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K-12

5 Edtech Takeaways from Houghton Mifflin Harcourt Report on Teacher Confidence

By Henry Kronk
November 27, 2018
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For the past four years, Houghton Mifflin Harcourt, one of the world’s largest education publishers and service providers, has surveyed K-12 American teachers to get a lay of the land from an educators’ perspective. The fourth annual HMH Educator Confidence Report was published on Tuesday and reveals more than a few insights on the current benefits and detriments of edtech in the classroom.

The report was conducted with help from YouGov, a data analytics and market research firm. In all, surveyors reached 1,200 teachers and administrators. Teachers are generally feeling more optimistic about their profession than they have in the past. In general, the forecast appears sunny. Over half—53%—generally feel good and hopeful about the work they’re doing. That might not seem great, but in 2015, when the first survey was conducted, just 25% responded in the affirmative to the same question.

The following mark 5 takeaways on edtech from the report.

1. Confidence in the use and impact of edtech remains consistent.

There will always be teachers at the head of the pack in terms of technology use and adoption. Likewise, there will always be those who feel left behind. Since Houghton Mifflin Harcourt began their survey, however, over half of teachers surveyed remain ‘extremely confident’ or ‘very confident’ in the tech they put to work. The figure rose to 62% of respondents in 2017 but corrected to 58% with the current report.

What’s more, this phenomenon appears to be generational. The fewer years of teaching experience a respondent had, the higher the degree of confidence they reported. Among those who had taught for fewer than 10 years, nearly two thirds reported confidence.

2. Teachers are using more digital tools.

Over the years, the survey has asked teachers about the use of 13 different digital tools in the classroom. Of the 13, nine saw an uptick in use this year, often by a margin of roughly 10%. The largest gains were found in the use of learning management systems, resources (free or paid) shared by professional communities, “practice work / apps / websites / digital games,” and free or open-source resources.

Meanwhile, tools like online assessment, digital communication tools, white board use, and social media/online communities specifically for student learning held steady. No use of any technology decreased.

3. 4 in 5 teachers put social media to work.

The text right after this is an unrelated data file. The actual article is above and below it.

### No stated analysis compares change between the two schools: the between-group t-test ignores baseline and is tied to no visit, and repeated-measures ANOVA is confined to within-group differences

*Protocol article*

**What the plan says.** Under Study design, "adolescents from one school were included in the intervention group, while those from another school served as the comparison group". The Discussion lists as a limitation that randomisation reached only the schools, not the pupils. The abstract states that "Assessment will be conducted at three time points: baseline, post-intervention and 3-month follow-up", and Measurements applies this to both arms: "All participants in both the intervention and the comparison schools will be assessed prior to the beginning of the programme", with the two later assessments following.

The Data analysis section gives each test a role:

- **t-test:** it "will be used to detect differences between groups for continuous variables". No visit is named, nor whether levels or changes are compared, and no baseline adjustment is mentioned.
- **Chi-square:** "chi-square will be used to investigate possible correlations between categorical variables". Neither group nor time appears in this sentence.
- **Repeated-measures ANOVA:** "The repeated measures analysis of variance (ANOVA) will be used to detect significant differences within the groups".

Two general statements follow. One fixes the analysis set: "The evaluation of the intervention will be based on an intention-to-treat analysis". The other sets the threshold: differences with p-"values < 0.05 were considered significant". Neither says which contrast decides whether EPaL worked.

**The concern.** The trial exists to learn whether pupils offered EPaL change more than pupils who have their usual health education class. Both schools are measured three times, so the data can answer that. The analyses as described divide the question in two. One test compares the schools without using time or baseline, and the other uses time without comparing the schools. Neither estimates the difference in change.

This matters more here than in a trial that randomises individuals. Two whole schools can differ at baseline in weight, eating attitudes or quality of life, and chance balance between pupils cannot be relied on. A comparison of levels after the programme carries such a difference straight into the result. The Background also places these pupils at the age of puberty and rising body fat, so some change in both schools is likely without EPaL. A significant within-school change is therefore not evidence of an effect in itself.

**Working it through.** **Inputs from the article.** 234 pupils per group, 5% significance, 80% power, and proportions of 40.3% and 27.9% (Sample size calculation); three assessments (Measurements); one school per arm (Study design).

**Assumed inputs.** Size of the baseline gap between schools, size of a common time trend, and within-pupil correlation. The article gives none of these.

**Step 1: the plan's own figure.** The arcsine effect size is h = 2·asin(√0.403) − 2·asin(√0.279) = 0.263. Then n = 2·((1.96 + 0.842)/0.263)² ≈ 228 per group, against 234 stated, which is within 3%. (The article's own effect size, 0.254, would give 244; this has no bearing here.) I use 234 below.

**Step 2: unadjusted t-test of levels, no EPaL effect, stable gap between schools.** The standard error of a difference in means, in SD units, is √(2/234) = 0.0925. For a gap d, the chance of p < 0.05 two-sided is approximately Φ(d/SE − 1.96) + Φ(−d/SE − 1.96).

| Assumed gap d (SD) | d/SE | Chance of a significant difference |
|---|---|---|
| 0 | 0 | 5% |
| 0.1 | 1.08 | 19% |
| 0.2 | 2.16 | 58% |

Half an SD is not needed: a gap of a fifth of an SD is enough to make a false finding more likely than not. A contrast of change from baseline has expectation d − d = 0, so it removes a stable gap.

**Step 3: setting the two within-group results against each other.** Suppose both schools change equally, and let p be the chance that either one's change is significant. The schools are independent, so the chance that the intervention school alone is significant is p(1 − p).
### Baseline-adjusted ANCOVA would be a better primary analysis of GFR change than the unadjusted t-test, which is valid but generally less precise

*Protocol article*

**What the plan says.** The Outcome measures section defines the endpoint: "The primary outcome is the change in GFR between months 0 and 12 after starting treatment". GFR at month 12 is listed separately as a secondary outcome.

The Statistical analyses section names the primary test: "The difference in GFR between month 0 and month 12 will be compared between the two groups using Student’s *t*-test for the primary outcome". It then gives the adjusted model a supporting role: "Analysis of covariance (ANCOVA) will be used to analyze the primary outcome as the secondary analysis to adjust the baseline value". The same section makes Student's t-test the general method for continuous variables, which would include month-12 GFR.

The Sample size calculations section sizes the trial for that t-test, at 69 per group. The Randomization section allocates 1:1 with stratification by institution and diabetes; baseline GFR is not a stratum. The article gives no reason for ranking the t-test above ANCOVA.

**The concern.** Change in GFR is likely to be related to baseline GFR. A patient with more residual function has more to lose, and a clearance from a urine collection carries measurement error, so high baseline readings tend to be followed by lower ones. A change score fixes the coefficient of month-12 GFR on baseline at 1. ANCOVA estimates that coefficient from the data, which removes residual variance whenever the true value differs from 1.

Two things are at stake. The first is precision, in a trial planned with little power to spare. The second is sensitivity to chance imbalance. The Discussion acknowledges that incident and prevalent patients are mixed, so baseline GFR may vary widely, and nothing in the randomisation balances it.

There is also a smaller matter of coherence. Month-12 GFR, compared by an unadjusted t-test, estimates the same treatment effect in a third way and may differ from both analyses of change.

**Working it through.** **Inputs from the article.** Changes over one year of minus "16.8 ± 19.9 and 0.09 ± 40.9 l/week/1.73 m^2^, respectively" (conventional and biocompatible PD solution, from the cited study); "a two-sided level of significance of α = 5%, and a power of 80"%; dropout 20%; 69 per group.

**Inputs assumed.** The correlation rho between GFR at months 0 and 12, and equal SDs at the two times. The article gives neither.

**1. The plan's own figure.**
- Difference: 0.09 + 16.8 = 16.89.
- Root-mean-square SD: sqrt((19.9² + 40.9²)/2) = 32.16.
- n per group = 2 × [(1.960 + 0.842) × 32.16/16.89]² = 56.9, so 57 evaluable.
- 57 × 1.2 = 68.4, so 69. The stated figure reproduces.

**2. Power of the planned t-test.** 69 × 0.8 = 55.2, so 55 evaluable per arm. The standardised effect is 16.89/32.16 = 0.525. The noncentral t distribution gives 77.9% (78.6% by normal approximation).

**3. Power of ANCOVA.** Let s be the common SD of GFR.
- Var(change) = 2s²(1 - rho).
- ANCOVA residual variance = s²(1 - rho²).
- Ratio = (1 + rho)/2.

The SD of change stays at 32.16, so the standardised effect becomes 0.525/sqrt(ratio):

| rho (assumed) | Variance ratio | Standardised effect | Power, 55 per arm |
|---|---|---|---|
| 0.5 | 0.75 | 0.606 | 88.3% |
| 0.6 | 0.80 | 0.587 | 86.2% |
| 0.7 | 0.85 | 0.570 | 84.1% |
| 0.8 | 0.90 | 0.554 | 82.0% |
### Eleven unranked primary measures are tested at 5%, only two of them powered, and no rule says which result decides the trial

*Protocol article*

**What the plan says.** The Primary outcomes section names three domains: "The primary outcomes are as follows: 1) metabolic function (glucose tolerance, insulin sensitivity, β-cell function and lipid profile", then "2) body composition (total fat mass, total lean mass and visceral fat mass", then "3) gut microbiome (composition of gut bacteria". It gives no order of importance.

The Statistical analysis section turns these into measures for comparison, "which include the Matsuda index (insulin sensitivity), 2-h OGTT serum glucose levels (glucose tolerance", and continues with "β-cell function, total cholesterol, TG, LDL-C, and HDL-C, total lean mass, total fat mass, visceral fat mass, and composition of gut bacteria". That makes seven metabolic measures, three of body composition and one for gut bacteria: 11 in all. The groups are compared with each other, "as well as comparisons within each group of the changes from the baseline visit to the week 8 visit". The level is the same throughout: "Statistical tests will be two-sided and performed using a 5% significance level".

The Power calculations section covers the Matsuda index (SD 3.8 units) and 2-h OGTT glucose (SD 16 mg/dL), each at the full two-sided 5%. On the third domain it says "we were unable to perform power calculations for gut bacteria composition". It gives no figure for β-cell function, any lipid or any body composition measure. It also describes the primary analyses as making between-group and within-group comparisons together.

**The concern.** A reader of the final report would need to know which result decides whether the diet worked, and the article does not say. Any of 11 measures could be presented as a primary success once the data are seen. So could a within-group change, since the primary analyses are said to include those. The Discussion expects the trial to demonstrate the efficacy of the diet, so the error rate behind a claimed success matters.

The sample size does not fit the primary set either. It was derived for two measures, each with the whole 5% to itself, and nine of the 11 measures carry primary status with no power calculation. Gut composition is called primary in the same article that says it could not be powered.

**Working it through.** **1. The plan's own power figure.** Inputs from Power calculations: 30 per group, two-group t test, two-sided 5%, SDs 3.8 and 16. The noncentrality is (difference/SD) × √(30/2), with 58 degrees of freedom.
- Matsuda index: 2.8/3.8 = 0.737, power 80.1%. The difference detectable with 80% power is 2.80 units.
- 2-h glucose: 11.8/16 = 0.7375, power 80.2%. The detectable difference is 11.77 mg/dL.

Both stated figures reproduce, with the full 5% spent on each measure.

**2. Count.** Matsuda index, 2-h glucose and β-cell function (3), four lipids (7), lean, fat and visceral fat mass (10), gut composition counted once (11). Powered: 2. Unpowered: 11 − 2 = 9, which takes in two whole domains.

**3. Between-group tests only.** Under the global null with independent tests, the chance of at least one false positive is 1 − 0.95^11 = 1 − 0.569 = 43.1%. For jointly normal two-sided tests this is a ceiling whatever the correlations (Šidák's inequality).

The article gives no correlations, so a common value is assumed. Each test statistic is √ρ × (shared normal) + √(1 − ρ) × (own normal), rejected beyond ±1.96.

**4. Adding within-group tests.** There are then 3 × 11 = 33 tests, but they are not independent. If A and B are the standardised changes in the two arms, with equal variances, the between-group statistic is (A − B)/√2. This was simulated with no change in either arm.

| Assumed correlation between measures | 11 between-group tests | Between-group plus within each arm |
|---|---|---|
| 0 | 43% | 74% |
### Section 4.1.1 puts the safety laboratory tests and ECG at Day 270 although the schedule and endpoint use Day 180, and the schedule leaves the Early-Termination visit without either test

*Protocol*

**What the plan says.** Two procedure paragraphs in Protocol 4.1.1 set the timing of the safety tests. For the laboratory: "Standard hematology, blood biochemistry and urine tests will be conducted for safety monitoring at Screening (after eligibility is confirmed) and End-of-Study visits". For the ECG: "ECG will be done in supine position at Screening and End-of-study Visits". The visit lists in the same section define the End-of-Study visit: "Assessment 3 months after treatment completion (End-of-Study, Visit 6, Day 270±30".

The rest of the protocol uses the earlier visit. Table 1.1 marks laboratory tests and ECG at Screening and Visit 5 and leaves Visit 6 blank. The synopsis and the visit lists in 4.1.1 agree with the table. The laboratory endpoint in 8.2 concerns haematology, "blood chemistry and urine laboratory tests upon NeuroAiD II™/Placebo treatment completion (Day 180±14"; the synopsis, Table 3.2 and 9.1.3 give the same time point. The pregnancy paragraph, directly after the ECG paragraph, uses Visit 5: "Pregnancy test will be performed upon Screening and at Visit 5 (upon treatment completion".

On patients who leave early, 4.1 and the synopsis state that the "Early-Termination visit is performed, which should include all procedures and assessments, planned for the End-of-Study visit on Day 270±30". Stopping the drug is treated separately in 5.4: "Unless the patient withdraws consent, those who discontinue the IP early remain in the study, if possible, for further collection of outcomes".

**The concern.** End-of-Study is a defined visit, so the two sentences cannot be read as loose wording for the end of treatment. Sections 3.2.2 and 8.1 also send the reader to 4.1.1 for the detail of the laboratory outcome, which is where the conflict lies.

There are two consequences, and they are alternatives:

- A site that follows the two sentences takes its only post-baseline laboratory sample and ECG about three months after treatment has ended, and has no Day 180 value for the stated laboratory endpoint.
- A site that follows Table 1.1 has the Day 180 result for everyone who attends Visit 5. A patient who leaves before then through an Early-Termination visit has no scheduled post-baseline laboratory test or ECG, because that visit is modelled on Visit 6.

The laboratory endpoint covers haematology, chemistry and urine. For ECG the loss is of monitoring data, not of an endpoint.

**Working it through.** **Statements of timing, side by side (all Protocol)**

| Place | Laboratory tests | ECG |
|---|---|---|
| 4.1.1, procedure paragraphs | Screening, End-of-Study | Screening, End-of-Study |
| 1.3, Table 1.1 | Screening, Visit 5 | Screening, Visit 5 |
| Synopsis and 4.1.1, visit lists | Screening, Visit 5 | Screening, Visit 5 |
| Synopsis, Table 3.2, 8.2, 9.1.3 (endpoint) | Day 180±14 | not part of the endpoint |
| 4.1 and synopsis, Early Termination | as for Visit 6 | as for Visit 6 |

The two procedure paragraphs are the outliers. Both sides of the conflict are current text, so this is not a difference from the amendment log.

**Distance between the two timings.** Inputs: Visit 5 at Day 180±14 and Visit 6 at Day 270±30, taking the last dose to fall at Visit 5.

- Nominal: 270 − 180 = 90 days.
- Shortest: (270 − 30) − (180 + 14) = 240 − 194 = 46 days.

A full 80% of teachers use social media tools and platforms to explore teaching and instructional content. 74% use it to communicate with students’ families and 72% interact with other teachers socially online.

Platforms and tools can range from basic email to more general sites like Facebook and Twitter, to specialized providers like ClassDojo and Khan Academy.

4. Most educators see a benefit in the use of edtech.

A full 96% of respondents said they had realized some benefit of using education technology. Benefits include increased student engagement, increased flexibility to learn/teach anywhere, increased collaboration, and improved achievement.

5. Technology empowers teachers.

Roughly 6 in 10 respondents agreed with the statement, while an additional 18% ‘strongly agreed.’ But at the same time, most also say that teachers and administrators have yet to realize the potential that edtech offers.

Houghton Mifflin Harcourt included another related question, which might lead to another point of note. The survey asked how teachers would spend time if edtech made their work more efficient and saved them some extra hours. A more compelling question might be: Does edtech save you time? Many technology solutions certainly promise to save teachers and professionals in many other fields much needed time.

Earlier this month, the New Yorker published an article written by surgeon Atul Gawande, “Why Doctors Hate Their Computers.” The article details how, in the advent of the digital age, most doctors suddenly need to spend many more hours per week logging and processing information digitally. While it provides numerous benefits to patients, it adds a significant amount to doctors’ already heaping plates. The phrasing of Houghton Mifflin Harcourt’s question suggests that the same might be true for teachers. This might be a fruitful area of inquiry going forward.

“The fourth annual HMH Educator Confidence confirms what we have always known and what we consider to be core to our learning company ethos: that nothing is more important than the teacher-student relationship,” said Jack Lynch, President and CEO, HMH, in a statment. “It’s critical that we listen to educators, and the issues that are most important to them. This data brings us closer to those we serve and deepens our understanding of how we can partner with, advocate for and support educators in our shared goal of improving student outcomes for all learners.”

Find the full report here.

Featured Image: NeONBRAND, Unsplash.